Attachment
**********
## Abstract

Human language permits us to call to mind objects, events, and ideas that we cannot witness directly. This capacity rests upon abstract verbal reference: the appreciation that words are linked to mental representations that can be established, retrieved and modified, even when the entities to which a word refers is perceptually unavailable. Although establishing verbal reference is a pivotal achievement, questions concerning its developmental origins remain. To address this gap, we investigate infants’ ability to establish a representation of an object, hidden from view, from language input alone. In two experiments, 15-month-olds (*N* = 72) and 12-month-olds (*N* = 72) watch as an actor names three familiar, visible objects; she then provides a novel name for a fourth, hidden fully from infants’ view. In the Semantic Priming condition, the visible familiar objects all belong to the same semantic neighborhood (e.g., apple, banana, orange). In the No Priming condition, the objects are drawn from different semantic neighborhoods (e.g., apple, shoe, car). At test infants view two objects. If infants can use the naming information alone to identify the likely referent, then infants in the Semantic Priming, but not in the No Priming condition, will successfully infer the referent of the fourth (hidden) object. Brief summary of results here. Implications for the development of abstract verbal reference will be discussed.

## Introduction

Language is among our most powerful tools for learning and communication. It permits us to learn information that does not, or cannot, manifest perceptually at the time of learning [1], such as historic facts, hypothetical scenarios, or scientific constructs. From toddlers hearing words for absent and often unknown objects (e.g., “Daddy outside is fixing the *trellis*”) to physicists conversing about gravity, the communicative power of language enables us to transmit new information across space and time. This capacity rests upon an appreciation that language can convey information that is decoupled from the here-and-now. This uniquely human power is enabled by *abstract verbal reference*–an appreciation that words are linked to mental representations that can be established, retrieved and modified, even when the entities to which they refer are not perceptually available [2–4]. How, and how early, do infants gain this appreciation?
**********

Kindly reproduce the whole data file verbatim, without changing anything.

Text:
## Abstract

Human language permits us to call to mind objects, events, and ideas that we cannot witness directly. This capacity rests upon abstract verbal reference: the appreciation that words are linked to mental representations that can be established, retrieved and modified, even when the entities to which a word refers is perceptually unavailable. Although establishing verbal reference is a pivotal achievement, questions concerning its developmental origins remain. To address this gap, we investigate infants’ ability to establish a representation of an object, hidden from view, from language input alone. In two experiments, 15-month-olds (*N* = 72) and 12-month-olds (*N* = 72) watch as an actor names three familiar, visible objects; she then provides a novel name for a fourth, hidden fully from infants’ view. In the Semantic Priming condition, the visible familiar objects all belong to the same semantic neighborhood (e.g., apple, banana, orange). In the No Priming condition, the objects are drawn from different semantic neighborhoods (e.g., apple, shoe, car). At test infants view two objects. If infants can use the naming information alone to identify the likely referent, then infants in the Semantic Priming, but not in the No Priming condition, will successfully infer the referent of the fourth (hidden) object. Brief summary of results here. Implications for the development of abstract verbal reference will be discussed.

## Introduction

Language is among our most powerful tools for learning and communication. It permits us to learn information that does not, or cannot, manifest perceptually at the time of learning [1], such as historic facts, hypothetical scenarios, or scientific constructs. From toddlers hearing words for absent and often unknown objects (e.g., “Daddy outside is fixing the *trellis*”) to physicists conversing about gravity, the communicative power of language enables us to transmit new information across space and time. This capacity rests upon an appreciation that language can convey information that is decoupled from the here-and-now. This uniquely human power is enabled by *abstract verbal reference*–an appreciation that words are linked to mental representations that can be established, retrieved and modified, even when the entities to which they refer are not perceptually available [2–4]. How, and how early, do infants gain this appreciation?